Mortality risks associated with being overweight may be worse than thought
There has been a growing awareness of the evolving obesity epidemic. It appears that more people than ever are overweight or obese. This problem seems to be primarily associated with poor diets and sedentary lifestyles. It has been known for awhile that being overweight or obese is associated with increased mortality. A new study shows that the mortality risks from such weight problems are worse than previously thought.
It has been observed that the high prevalence of disease and associated weight loss which occurs at older ages decreases the validity of prospective cohort studies aimed at examining the association which exists between body mass index (BMI) and mortality, reports Population Health Metrics. Andrew Stokes, a researcher at the University of Pennsylvania, examined mortality which is associated with excess weight using maximum BMI in order to avoid confounding findings due to illness-induced weight loss.
Stokes found that the percentage of mortality which was attributable to overweight and obesity among adults who never smoked between the ages 50-84 was 33 percent when an assessment was made using maximum BMI. The comparable figure which was obtained using BMI at time of the original survey was significantly smaller at 5 percent.
The discrepancy which was seen in the estimates has been explained by the fact that when using BMI at time of survey, the normal category uses a combination low-risk stable-weight individuals and high-risk individuals who have experienced weight loss. When using maximum BMI only the low-risk stable-weight group is categorized as normal weight. The use of maximum BMI has revealed that estimates which are based on BMI at the time of survey may significantly underestimate the mortality burden which is associated with excess weight in the United States.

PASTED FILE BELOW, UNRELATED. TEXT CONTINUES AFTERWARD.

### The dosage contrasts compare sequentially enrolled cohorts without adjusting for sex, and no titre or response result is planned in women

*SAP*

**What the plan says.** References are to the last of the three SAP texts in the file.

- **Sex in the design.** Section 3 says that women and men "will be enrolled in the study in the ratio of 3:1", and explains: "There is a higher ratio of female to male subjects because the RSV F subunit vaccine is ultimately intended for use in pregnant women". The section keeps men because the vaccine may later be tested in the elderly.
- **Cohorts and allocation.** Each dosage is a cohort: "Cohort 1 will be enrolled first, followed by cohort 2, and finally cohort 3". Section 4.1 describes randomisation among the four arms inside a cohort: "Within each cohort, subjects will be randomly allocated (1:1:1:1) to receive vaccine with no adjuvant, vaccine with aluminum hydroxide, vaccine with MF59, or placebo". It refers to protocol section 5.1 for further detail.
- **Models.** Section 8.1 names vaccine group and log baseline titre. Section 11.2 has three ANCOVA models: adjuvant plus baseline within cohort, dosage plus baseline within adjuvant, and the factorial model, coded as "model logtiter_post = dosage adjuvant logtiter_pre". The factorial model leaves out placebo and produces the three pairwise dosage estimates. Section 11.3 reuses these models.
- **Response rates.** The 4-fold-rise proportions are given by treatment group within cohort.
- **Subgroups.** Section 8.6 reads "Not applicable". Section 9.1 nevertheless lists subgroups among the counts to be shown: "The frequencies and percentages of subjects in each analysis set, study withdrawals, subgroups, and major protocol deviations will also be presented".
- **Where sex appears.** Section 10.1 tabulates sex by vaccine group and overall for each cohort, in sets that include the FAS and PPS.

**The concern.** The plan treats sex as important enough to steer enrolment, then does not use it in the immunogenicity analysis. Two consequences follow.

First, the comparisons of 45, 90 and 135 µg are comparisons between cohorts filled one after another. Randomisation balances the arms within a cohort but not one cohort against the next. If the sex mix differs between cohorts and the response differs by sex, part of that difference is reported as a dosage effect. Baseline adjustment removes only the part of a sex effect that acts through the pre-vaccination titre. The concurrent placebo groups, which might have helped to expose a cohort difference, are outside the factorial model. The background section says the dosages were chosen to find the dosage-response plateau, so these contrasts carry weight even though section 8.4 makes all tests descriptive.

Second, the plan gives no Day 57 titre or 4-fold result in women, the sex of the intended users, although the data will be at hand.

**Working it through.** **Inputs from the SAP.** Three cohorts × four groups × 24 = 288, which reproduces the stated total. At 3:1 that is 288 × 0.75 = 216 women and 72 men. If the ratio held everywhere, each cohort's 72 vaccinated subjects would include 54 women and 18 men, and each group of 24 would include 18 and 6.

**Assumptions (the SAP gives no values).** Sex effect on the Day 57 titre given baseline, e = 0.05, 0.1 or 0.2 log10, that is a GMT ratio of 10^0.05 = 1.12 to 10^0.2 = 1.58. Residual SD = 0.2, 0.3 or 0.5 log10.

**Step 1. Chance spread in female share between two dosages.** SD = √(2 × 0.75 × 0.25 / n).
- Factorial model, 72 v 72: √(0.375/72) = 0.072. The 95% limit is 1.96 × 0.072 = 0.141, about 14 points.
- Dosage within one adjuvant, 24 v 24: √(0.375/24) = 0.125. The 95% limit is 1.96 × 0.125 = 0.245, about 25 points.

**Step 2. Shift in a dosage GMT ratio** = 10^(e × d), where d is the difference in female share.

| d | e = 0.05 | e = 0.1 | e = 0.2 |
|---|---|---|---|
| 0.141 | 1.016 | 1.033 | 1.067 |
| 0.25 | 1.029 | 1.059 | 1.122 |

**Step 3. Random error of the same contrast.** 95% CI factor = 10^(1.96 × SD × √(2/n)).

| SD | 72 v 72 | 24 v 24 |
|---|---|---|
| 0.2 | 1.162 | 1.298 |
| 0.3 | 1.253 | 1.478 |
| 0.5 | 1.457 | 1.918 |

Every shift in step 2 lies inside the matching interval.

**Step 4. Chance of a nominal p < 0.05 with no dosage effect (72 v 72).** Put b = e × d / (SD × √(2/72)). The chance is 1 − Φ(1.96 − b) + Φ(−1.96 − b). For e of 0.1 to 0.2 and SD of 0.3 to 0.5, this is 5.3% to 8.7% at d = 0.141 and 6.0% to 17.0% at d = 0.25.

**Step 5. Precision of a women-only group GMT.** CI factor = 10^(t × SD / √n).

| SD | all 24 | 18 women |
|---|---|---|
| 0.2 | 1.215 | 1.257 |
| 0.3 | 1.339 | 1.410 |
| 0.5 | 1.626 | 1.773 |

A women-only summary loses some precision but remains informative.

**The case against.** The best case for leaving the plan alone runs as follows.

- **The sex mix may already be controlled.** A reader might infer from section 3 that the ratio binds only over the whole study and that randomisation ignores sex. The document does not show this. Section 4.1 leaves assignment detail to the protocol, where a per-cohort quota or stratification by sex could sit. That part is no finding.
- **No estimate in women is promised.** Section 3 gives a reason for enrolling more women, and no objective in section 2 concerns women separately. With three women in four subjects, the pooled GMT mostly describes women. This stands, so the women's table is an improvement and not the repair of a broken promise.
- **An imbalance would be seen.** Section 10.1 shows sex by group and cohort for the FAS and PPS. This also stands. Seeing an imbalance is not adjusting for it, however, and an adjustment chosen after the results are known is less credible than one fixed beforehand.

Penn researcher Stokes has found the mortality risks of being overweight or obese are underestimated, reports the University of Pennsylvania on April 7, 2014, in a review of this study. Stokes is a doctoral student in demography and sociology in the School of Arts and Sciences at the University of Pennsylvania. His study suggests that many obesity studies have substantially underestimated the mortality risks which are associated with excess weight in the United States.
Stokes has commented, “The scholarly community is divided over a large meta-analysis that found that overweight is the optimal BMI category and that there are no increased risks associated with obese class 1.” BMI is broken down as follows:
1: Normal weight is BMI of 18.5-24.9 kg/m2
2: Overweight is a BMI of 25.0-29.9 kg/m2
3: Obese class 1 is a BMI of 30.0-34.9 kg/m2
4: Obese class 2 is a BMI of 35.0 kg/m2 and above
It has been argued by skeptics of this meta-analysis that the findings may be driven by biases, particularly by illness-induced weight loss. Stokes says, “Using BMI at the time of the survey to assess the mortality risks of overweight and obesity is problematic, especially in older populations, because slimness can be a marker of illness.”
Stokes has explained that a considerable fraction of individuals who were classified as normal weight using BMI at the time of survey were previously overweight or obese. This group experienced substantially increased mortality rates in comparison to individuals that were consistently at a normal weight throughout their lives. This suggests that for many of these people the weight loss was associated with an illness. He has come to the conclusion that the prior literature underestimates the impact which obesity has on levels of mortality in the U.S.
Clearly, overweight and obesity has become a tragic problem for more people than ever across the United States and worldwide. The quick availability of high fat, high calorie, low nutrient junk food coupled with sedentary lifestyles appears to be the primary culprits. In spite of an increased public awareness of this serious health problem it persists.
The finding that the mortality risks associated with obesity may be significantly higher than previously thought are not surprising in view of the association of excess weight with serious illnesses such as cancer, hypertension, heart disease and diabetes. Primary care physicians should be encouraged to spend more time counseling their patients about the importance of maintaining a healthy weight and how to do so.